Plan of Turning Historic Arab Village into Luxury Housing Shelved3 min read
Close to the western exit from Jerusalem is the former Arab village of Lifta. There had been plans of turning the picturesque village into a boutique neighborhood to cater to the elite and rich.
However, the Israel Lands Authority and the Jerusalem Municipality have now agreed to ‘rethink’ their plans and have shelved them for now.
World heritage site
The village has already made the list of tentative World Heritage Sites of UNESCO because it offers a unique reflection of the traditional village life.
Therefore, Mayor Moshe Lion is not in favor of turning the village into anything else and wants to see it become a UNESCO World Heritage Site.
During the 1948 War of Independence in Israel, the hamlet had been emptied completely and its occupants were not permitted to return.
It comes down a hillside and forms a valley. There has been historical debate over the matter of whether the villagers had fled, or had been forced out.
There had been hundreds of other Arab villages that had been abandoned and were eventually bulldozed after the war and then built over.
However, Lifta is one village that has remained untouched, as if it has been frozen in time.
There are almost 75 stone homes in the village that are spread across the area and a number of them have been preserved remarkably, even if some of their roofs have caved in.
Jerusalemites particularly enjoy a spring-fed pool in the summer season. The Liftawis, who are the descendants of the villagers who had lived there originally, also make an annual return.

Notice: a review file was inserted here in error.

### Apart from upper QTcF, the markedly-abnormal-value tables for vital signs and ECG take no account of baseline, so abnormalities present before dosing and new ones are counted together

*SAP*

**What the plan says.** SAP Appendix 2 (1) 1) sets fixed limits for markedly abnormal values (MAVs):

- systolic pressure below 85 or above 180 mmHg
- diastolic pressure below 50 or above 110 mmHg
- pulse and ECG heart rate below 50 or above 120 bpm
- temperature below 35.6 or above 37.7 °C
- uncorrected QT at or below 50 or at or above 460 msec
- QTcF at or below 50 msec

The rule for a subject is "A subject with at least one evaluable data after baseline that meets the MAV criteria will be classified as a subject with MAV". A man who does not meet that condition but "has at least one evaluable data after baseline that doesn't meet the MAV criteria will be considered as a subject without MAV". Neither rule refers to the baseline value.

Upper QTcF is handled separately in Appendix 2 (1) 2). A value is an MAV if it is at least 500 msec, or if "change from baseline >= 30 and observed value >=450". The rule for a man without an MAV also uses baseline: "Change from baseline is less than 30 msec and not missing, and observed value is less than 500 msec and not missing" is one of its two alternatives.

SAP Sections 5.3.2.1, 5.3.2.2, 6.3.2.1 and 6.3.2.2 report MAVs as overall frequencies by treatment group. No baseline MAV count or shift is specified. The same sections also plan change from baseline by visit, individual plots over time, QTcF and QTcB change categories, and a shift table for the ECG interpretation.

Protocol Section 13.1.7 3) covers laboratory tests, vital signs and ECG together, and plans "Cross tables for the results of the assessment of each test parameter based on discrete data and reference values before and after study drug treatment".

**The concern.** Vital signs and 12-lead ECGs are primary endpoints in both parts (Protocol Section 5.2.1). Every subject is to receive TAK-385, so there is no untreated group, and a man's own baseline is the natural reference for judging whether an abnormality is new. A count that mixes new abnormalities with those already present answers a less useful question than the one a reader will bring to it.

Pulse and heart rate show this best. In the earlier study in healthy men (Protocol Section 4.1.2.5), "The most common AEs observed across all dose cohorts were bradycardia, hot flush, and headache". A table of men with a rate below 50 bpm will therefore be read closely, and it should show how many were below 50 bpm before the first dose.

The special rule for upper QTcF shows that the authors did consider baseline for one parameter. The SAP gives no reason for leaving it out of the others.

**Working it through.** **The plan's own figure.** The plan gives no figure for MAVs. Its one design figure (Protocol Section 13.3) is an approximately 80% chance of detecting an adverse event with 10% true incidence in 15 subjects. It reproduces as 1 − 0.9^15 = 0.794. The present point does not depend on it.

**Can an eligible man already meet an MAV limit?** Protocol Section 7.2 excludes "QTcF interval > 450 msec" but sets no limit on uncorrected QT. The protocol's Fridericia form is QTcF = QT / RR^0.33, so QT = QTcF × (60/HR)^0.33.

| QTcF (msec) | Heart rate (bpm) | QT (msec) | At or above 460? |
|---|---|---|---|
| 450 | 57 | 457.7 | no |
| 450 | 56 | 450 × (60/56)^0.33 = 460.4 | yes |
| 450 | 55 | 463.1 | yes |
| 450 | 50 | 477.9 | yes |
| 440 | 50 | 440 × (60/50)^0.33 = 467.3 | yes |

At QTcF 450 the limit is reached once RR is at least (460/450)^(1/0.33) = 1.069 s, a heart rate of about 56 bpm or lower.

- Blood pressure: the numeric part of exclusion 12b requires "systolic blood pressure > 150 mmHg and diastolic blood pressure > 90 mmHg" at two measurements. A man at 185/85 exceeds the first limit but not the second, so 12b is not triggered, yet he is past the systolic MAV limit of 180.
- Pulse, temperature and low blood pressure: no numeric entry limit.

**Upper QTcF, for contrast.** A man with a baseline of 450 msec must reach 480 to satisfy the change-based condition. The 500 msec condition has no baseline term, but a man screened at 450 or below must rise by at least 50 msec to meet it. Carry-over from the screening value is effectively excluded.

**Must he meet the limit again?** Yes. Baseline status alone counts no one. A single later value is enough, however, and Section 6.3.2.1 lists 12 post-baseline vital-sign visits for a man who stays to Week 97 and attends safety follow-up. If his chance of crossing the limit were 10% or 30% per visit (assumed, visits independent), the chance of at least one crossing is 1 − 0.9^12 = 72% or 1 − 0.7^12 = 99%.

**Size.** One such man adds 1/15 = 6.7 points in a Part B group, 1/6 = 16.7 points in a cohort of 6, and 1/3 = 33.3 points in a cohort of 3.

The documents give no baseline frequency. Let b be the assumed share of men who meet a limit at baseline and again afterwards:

They do so in order to tell themselves and the world that they would eventually return to the village. Nir Barkat, who is now a Knesset member of the Likud party, had been previously mayor of the Jerusalem Municipality.
Under his leadership, the organization, along with the Israel Lands Authority, had wanted to develop the village and transform it into a hotel, luxury housing and an upscale business and commercial center.
However, the plans had received a great deal of opposition and a Coalition to Save Lifta had also been formed, which had united some diverse people.
This included former residents, along with their descendants, architects, Israeli academics and Society for the Protection of Nature’s members.
In addition, the Jewish residents of Lifta who had been recently expelled also joined the coalition. They had been living in the village since the 1950s, after the Jewish Agency settled them, but property rights had not been granted.
Construction of the village had been scheduled to begin years ago, but the coalition had been successful in convincing a court in 2012 to revoke the tender.
Moreover, the court had also been convinced to order the Israel Antiquities Authority to do a thorough survey of the village at the expense of the Israel Lands Authority.
The said survey had been conducted in December 2016. It emerged that the village had been one of the most important and biggest Arab villages of Jerusalem.